Originally Answered: Buy a car cash? Problems?
I love negotiating. Depending on the car's make, model, condition, and year, you can negotiate the price. Go to Kelly Blue Book to find out the value of the car - www.kbb.com. You must be sure of the condition of the car and the features it includes; this will show you the value of the car currently. It might behoove you to print this page out with all of the specifications to show to the person selling the car to help your case (assuming the sticker price is higher than the blue book value). Since you have "cash-in-hand" you will be able to negotiate much further than someone who comes in with a credit card, $1000 down or wants a finance plan. If the person selling the car is a dealer, it is easier to get a good deal because they have more money to work within their business. If it is sold by a private person, it may be a little more difficult since most private sellers want what the sticker price is. Be careful though, there are hidden prices attached to buying a car like tax, title and license - so at your price point, it may be a little more difficult to get them to come down that low. You could get away with it most likely if you offered full price or as close to it as possible and ask them to pay the TT&L. See if they will let you go on a payment plan at 0% interest for 3 - 6 months to pay off the difference. Generally, I would say don't put it on any kind of payment or finance plan, so you might want to think about saving up a little more for the car first. So here are my suggestions as to how to deal with the person selling the car:
If the person selling the car is a dealer:
1. Take a look at the car, but don't act too interested. If the sales person sees this, even in your voice or facial expressions, they will hammer you to get the sale at full price. Make the sales person do all the work. *This goes for a private seller as well.
2. If you say I will think about it and will meet with them in a few moments about the car.
3. Go in to talk with them and ask them what the best deal is that they can give you on the car. They will usually either say the sticker price or maybe a couple hundred less than that. *This is not the lowest price that they can give you, even though they say that.
4. Tell them you are looking for a deal and that the one they presented is "Not good enough." They will then ask you what they need to do to close the sale (if that sales person cannot do better, ask for the manager) OR they will say that's the best they can do. If they say that, tell them thank you and start to get up and leave - I guarantee you they will say hold on a minute and let me get my manager. This is where the real negotiation begins.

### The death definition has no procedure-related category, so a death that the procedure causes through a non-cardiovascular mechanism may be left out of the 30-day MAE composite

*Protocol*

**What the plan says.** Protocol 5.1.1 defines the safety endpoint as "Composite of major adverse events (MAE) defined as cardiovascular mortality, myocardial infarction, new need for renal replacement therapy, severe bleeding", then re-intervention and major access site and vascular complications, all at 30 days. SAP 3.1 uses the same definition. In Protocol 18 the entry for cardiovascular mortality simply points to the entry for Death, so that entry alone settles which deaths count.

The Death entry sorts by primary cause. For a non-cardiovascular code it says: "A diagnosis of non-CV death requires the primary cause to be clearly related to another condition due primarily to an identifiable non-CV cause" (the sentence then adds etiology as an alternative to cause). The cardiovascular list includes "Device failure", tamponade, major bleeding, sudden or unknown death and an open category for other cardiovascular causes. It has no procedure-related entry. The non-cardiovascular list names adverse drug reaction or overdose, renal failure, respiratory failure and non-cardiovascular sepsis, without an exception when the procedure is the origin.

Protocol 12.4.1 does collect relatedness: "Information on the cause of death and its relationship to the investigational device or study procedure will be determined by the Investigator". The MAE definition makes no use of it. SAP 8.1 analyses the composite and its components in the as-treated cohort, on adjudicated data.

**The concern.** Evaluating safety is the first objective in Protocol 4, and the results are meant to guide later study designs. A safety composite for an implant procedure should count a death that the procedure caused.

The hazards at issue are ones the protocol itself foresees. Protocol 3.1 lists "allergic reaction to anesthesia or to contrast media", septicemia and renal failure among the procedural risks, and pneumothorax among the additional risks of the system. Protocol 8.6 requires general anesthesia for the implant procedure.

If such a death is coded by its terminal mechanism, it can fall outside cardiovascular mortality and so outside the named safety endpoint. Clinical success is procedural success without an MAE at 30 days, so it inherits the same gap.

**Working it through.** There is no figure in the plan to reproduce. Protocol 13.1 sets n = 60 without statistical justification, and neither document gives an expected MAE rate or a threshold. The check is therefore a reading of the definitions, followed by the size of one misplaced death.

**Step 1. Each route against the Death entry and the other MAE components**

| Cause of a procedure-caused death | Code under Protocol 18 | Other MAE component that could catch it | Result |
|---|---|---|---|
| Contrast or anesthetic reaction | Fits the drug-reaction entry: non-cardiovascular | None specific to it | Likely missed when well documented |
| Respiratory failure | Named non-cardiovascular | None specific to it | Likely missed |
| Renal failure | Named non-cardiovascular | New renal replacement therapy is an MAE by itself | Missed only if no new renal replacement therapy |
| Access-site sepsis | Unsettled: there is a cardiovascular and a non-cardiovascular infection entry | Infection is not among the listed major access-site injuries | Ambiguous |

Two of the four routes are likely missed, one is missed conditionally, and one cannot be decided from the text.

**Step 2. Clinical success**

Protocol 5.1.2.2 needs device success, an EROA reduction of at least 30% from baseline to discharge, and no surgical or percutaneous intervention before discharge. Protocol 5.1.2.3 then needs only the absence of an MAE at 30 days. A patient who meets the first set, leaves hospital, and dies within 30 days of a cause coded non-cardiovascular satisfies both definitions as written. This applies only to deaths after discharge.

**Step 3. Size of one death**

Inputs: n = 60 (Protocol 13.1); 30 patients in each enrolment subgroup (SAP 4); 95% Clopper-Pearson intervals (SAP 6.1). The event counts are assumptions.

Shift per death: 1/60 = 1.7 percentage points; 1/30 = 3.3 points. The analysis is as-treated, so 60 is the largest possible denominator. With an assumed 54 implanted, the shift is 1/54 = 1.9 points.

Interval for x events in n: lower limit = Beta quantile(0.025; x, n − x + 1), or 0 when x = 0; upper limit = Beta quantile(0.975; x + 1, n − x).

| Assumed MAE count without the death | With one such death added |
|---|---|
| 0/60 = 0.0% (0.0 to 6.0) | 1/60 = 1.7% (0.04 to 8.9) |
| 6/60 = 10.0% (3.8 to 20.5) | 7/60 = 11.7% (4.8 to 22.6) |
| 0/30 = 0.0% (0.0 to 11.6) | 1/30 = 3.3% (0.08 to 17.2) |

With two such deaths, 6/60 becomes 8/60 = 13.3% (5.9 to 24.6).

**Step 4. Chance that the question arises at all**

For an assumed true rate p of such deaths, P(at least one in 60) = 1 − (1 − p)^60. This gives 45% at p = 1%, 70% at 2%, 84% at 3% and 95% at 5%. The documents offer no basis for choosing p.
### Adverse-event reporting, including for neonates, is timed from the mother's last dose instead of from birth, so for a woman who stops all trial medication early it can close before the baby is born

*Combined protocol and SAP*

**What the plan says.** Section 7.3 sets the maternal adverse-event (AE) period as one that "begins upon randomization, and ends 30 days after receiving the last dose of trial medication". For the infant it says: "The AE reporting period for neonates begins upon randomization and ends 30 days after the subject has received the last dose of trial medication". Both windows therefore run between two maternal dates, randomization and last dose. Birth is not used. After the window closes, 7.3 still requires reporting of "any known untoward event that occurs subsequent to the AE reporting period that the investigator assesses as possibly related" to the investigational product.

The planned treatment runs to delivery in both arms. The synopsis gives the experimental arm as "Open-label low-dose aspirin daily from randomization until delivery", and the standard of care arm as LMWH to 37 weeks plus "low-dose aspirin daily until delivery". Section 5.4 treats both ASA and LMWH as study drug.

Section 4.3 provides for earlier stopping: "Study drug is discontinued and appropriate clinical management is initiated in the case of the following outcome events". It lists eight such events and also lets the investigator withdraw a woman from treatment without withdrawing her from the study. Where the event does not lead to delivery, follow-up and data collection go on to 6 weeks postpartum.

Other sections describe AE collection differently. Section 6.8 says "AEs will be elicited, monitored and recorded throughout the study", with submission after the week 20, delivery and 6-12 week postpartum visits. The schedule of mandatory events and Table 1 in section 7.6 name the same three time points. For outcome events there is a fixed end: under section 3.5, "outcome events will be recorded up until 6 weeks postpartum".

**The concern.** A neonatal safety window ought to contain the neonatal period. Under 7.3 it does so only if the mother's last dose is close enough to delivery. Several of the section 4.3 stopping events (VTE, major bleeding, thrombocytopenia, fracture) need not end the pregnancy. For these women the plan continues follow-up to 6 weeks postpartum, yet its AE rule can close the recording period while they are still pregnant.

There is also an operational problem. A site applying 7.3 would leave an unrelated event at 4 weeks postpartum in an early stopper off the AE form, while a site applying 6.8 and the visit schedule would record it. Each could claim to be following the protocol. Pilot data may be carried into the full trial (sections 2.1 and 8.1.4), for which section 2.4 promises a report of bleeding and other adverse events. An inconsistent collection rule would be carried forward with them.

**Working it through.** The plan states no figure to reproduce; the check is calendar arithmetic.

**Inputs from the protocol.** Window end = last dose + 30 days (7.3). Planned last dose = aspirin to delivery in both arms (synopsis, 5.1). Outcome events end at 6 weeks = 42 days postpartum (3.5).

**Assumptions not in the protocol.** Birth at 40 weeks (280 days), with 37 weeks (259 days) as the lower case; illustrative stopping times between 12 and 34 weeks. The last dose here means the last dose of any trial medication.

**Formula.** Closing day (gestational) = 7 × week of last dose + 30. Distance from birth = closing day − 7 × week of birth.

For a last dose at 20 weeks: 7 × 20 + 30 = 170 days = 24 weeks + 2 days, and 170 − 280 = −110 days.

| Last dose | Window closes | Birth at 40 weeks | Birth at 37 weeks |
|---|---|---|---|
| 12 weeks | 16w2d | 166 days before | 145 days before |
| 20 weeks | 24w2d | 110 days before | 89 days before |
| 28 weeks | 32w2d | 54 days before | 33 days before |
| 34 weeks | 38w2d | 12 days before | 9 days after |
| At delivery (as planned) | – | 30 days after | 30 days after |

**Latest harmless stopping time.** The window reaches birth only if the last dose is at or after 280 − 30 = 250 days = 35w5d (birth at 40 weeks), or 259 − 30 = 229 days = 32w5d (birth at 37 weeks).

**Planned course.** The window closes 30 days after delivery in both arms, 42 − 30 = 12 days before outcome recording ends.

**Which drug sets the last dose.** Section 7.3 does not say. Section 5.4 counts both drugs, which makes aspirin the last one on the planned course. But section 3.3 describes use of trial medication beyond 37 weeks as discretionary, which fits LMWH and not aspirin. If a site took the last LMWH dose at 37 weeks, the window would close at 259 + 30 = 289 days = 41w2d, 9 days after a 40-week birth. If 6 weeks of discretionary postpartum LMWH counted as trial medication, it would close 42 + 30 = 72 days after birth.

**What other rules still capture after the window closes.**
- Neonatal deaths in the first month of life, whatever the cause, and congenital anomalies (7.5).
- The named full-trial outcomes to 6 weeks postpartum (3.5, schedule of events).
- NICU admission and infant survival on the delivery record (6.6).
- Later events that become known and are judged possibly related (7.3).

5. When the manager comes in, let them speak first and make it uncomfortable for them. They want the sale, but you do not want to say too much too quickly. After they ask, what can we do for you, say, "I want a deal." Give them the silent treatment after they answer. It makes them evaluate what they can really do for you. They will likely come down even further. Be firm.
6. When they come back with the "deal" show them the information that you have obtained online from Kelly Blue Book (only if it helps your case) - remember to not look excited. They will then discuss the results with you further; give them the silent treatment again. Remember, they work for you, not you for them. This is a negotiation deal.
7. As your final bit of ammo, say that you have cash-in-hand for $8900 and that's what you are willing to offer for the car - with TT&L. Be sure to have the cash in $50 - $100 bills. They will have an emotional connection with this money (just by seeing it) and will be drawn to it. It's not every day that someone comes in with cash. They will either take it or leave it at this point.
8. Tell them thank you and to let them know when they would like to negotiate another sale on the car at another time for the same price - or less.
9. They will most likely come running after you to by the car before you even walk out the door. In this day and age, everyone needs to make a sale, especially the car dealers. it might surprise you what you might get as a deal. It costs them more to hold onto the car or have the car financed than it does to sell it for less than sticker price.
Originally Answered: Buy a car cash? Problems?
Cash isn't a big deal to people now unless the garage isn't very honest. The reason being is that everything has to be put through the books, so the cash would have to go in the bank the same as anything else. Cash is actually more of a pain to them because it can be fake and they have it hanging around for someone to steal.
Is the car on a sale at that price?
Your best bet is to say your looking at a few cars so you make sure he knows his isn't the only one your interested in, go around the car and tell him of any faults you find. Ask him if the car is taxed and mot'd, and if he would take money off or include that in the price.
Tell him you have the money to pay straight away, not finance. The way things are now, it would be hard to refuse that sort of money.